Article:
Shopping around for the best interest rate will substantially affects the overall cost of your residence, or the returns on your rental investment. There are two ways to compare interest rates across lending institutions in Montreal: negotiating in person at various banks, or letting a mortgage broker handle the negotiations for you.
Here are a few points to consider, when deciding whether to engage a mortgage broker in securing your financing.
What does a mortgage broker do?
Mortgage brokers will ask you, as the borrower, to submit an overview of your desired loan amount, income, assets and debt information, and other information relevant to your mortgage request. After receiving your file, they will contact every available lender, to see which one will give you the best interest rate, conditions and terms.
How do mortgage brokers get paid?
As a buyer or investor you won’t be expected to pay a broker; they get paid a commission by the lenders, based on the mortgage product that you end up choosing.
The pros of using a mortgage broker
Mortgage brokers have relationships with multiple lenders, from conventional lenders (banks) to alternative lenders such as private lenders, online banks, and smaller lending institutions. Smaller lenders are sometimes able to provide cheaper rates, since they don’t carry the same overhead costs as big banks.
While mortgage specialists at banks will be able to provide you with guidance about various offered products, they won’t be able to help you when it comes to comparing one of their mortgage products to that of another lender. Mortgage brokers, on the other hand, are well versed in comparing the pros and cons of different offers across various lending institutions.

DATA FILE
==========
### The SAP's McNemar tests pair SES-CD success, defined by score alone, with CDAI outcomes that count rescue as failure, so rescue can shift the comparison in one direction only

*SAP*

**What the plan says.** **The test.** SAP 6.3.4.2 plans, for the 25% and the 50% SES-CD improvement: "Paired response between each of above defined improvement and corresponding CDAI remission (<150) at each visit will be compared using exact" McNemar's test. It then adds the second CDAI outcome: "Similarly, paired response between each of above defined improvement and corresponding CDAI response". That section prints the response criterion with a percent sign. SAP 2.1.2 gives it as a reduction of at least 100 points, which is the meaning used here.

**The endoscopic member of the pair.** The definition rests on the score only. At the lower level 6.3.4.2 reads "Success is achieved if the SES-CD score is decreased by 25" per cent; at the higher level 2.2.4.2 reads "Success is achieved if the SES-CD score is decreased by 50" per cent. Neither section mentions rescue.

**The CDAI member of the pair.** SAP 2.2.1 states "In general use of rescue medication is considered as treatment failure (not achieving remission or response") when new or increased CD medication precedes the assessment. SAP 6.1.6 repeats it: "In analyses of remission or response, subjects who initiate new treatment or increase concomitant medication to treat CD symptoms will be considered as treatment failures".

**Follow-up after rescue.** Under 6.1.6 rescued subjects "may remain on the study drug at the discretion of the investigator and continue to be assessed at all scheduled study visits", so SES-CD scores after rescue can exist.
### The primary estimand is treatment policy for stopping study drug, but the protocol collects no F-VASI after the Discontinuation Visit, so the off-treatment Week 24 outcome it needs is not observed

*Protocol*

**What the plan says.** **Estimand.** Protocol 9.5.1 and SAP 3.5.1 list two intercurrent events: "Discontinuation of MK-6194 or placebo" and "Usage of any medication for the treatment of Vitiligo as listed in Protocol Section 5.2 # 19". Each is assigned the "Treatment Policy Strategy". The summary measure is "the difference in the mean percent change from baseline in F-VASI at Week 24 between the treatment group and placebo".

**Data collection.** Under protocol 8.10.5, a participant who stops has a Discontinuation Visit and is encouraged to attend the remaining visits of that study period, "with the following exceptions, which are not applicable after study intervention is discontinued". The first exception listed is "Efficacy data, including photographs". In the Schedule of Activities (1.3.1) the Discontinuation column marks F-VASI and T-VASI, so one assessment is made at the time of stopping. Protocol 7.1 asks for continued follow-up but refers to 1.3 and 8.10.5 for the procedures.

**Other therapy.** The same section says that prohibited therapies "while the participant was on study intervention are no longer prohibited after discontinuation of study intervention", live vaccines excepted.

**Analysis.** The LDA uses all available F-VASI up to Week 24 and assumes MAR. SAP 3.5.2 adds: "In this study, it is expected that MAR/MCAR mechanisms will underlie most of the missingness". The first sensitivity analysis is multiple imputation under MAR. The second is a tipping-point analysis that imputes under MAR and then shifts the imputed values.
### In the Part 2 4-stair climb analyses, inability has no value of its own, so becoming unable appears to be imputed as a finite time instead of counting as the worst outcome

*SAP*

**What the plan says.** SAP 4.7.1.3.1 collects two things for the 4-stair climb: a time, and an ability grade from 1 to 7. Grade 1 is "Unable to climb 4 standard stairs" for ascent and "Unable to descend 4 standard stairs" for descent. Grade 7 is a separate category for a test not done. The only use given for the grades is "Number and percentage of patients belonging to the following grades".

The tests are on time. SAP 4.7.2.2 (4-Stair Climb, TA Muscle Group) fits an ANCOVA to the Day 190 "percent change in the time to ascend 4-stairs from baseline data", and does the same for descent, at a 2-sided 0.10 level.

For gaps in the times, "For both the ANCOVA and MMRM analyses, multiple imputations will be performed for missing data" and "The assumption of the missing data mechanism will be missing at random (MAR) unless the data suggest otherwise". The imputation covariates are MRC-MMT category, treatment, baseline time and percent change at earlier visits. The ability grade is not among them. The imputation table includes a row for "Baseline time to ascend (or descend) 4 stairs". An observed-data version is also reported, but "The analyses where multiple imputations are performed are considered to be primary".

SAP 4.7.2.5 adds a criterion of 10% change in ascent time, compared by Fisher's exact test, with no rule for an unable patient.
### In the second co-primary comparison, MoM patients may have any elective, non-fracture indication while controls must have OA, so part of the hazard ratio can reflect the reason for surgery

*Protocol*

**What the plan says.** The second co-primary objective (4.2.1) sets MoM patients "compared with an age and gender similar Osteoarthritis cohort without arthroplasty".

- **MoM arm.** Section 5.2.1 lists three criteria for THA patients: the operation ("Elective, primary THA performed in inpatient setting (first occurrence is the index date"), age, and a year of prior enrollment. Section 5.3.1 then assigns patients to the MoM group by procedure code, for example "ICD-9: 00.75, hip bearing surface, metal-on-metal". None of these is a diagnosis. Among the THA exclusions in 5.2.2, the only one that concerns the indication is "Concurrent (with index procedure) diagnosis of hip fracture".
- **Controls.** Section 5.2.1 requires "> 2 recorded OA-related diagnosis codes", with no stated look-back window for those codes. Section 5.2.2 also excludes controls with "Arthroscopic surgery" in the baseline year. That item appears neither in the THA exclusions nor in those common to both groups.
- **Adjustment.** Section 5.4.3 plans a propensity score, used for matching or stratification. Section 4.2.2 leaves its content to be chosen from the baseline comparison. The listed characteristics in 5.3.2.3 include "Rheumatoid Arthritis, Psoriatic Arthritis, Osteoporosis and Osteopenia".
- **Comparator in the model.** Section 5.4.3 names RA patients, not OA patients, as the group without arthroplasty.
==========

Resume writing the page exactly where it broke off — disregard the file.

Working with a mortgage brokers will also help you access lenders geared towards tailored lending solutions, such as short term loans for real estate flippers.
Another advantage is that brokers are able to serve homebuyers who have been turned away from traditional banks, such as borrowers with red flags in their credit report, or self employed borrowers.
Certain mortgage brokers are niched in delivering customized information to a specific type of client. For example, there are brokers specialized in helping newly immigrated buyers attain loans, helping students, senior citizens, non-English or French speakers, investors with non-traditional borrowing strategies, and more!
Since brokers work independently, they are unbiased when it comes to the lending institution they match you with. They aren’t incentivized to offer you add-on products such as insurance, credit cards and other lines of credit the way direct sales specialists would be.
Brokers will also clearly delineate the terms and conditions of your mortgage, so that there are no surprises should you decide to switch lenders at the end of your term. The same can’t always be said about in-house loan specialists at large banks!
Lastly, most brokers will offer their services completely online or over the phone. Others will offer to come to you , so it’s a bit easier to fit meetings into your schedule.
Many buyers choose to work with their primary lending institution when requesting a loan, as it avoids having to form a new relationship with a different bank. Working with your own bank offers a certain comfort level which some buyers may prioritize over savings.
Not all brokers work directly with clients (some prefer to correspond by phone or by email), while banks conduct all business in person. A bank may prove favourable for those who prefer face-t0-face meetings.
Lastly, working with one’s own bank can offer efficiencies during the application process – for example, banks already have direct access to credit information, account information and credit histories.
Whether working with a mortgage broker or on your own, shopping around for a mortgage is never a bad idea. Take the time to consider different options and to choose a lending plan most suited to your particular situation.